• Np237 says:

          It’s nice that you admit you never opened a history book, but that was already obvious.

        • Brian Fritzen says:

          Ah, and there it is: the ad hominem fallacy. Attacking the intelligence of others is a fallacy, JORDAN.

          But try reading Mein Kampf if you want Hitler’s motivations. He says he was doing the work of the Christian God. He claimed the Christian God wanted him to erase the Jews.

          As for the satire. You disagree with the point that teaching religion in science class is a bad idea and is an absolutely ludicrous undertaking? I guess you do have liberty to disagree with that. But no matter what your holy book claims, Pi does not equal 3, humans EVOLVED right along with all of the other species on the planet.

          Hitler was a Christian. And the majority of Germans WERE Jew haters. It is what brought them to power.

      • theFewtheProudtheMarinara says:

        I smell a right-winger. Glenn Beck will try to equate socialism with the Nazis, but as Np237 said, that was a ruse. If you want to see a socialist country, try Sweden. Scary, eh?

        I believe the satirical point of this group has been made. If one absurd position must be presented, so must all.

        • Barkingspyder says:

          Actually it is true that Nazism is socialism it is just not liberal socialism, it is conservative socialism. It still argues that the state should run most everything in the people’s name. Accordin to Wikipedia: Hitler, when asked whether he supported the “bourgeois right-wing”, claimed that Nazism was not exclusively for any class, and indicated that it favoured neither the left nor the right, but preserved “pure” elements from both “camps”, stating: “From the camp of bourgeois tradition, it takes national resolve, and from the materialism of the Marxist dogma, living, creative Socialism.” Hitler believed that private ownership was useful in that it encouraged creative competition and technical innovation, but insisted that it had to conform to national interests and be “productive” rather than “parasitical” Private property rights were conditional upon the economic mode of use; if it did not advance Nazi economic goals then the state could nationalize it. The Nazis argued that capitalism damages nations due to international finance, the economic dominance of big business, and Jewish influences. Nazi propaganda posters in working-class districts emphasized anti-capitalism, such as one that said: “The maintenance of a rotten industrial system has nothing to do with nationalism. I can love Germany and hate capitalism.” It all sounds very socialist to me.

        • TheFewTheProudTheMarinara says:

          “Socialist” was incorporated into the official Nazi Party name – against the wishes of Hitler! – in order to placate the German left wing. Hitler accepted it, but thought of socialism as being based upon a commitment of an individual to society. Nazism is actually a ultra-nationalist version of Fascism.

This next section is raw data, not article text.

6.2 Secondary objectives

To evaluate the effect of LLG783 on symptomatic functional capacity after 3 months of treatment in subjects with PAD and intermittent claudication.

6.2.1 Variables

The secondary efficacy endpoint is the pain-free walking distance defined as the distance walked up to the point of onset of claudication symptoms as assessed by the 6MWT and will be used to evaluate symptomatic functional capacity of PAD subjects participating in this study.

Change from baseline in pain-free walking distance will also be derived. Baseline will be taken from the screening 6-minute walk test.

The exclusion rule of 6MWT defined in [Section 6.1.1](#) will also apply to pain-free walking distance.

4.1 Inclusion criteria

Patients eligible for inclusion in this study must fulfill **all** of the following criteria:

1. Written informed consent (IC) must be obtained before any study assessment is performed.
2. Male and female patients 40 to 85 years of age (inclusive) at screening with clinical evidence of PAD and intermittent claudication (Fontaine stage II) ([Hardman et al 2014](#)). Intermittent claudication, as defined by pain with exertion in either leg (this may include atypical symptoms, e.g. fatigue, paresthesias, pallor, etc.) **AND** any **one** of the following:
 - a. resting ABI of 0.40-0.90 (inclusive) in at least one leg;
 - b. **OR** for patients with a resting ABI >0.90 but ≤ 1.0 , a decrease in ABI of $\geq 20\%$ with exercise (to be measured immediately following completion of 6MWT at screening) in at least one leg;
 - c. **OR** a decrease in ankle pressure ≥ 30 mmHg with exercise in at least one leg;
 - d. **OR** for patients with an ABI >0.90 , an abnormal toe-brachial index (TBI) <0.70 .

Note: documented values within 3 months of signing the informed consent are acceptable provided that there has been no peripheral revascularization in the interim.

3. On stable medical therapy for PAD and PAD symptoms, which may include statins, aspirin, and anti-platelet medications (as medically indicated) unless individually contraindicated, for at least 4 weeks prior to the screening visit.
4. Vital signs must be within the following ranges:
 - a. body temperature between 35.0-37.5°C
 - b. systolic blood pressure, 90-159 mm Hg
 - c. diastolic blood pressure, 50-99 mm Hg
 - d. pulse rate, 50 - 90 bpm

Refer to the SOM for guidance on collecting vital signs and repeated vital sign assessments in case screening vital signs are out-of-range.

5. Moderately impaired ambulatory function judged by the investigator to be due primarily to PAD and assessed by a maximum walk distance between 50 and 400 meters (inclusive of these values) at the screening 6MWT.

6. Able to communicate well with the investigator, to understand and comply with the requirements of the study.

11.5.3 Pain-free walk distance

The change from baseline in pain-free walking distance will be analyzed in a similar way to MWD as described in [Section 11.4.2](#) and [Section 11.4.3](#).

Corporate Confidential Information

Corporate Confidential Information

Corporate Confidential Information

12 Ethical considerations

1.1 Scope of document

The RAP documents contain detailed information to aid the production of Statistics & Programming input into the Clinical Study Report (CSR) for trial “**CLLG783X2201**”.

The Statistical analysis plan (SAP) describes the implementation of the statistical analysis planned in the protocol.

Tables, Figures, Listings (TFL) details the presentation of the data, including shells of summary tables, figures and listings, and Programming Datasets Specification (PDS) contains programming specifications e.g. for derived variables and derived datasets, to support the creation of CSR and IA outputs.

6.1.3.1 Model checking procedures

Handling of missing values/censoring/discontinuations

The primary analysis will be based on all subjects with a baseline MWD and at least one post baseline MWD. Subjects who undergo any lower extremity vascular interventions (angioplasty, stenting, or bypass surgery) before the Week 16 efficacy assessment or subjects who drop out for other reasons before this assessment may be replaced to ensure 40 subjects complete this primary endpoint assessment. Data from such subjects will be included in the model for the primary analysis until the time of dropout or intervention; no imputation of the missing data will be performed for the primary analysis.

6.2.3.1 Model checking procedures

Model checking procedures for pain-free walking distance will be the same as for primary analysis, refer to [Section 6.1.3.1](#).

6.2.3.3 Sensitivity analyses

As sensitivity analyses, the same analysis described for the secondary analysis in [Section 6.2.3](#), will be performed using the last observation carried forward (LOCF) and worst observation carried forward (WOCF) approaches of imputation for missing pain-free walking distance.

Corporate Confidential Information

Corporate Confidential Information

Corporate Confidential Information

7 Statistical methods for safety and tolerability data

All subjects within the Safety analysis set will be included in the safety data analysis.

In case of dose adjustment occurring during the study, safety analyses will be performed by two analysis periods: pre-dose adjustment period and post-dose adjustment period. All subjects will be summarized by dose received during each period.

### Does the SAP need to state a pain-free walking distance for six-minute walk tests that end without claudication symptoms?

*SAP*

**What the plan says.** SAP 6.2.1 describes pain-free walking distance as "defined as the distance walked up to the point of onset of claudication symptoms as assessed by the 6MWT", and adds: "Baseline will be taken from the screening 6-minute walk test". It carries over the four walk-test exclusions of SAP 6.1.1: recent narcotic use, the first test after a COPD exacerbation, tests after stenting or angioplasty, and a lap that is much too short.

3. UUniversal Love says:

    Thank GOD we can all get together and decide reality for ourselves. Its majority rule dude! Of course if any of these GodLess heathens here want to believe their own thing, despite our CLEARLY overwhelming win, I guess they can do that. Their entitled to their believes, no matter how wrong they OBVIOUSLY are. Becuse we win 82 pint three percent.
    And hey, if any of you guys are agnostic, I dont think so unless you relly dont give a shit about anything you think, thats what agnostics belive. That it dosnt matter what you believe and so your basically atheists but worse becuse you dont care. About anything ever.
    Im REALLY SICK and tired of atheist trying to shove things down my throut. How messed up is it. Is it relly messed UP. Do you think they made the constitution without thinking about evolutoin, becase then Darwin they didnt want him to FORCE his theory on everyone else. They were scared of the creeping Darwinisms then.
    If your going to teach one NOT fact, then you should look for other things to bare in our society.

    For now, us christians are winning. When you give up youre atheist birth control you can win TOO.
    No this is NOT a fake comment you can tell becuse I am SERIOUS.

    • Cheese says:

      Very funny.
      Stay away from small children.

    • plumberbob says:

      @ UUniversal Love,

      You’re also a seriously uneducated and ignorant troll.

      BTW, religions are losing members faster than the baby factories can pop them out.


    • Noodlity says:

      I’m calling Poe’s Law on this one. Either it’s a pretty good parody of fundie talk, down to the offensive language and bad spelling, or a genuine demonstration of utter religious idiocy. Thing is, with fundies, you really can’t tell which is which.

    • La-A says: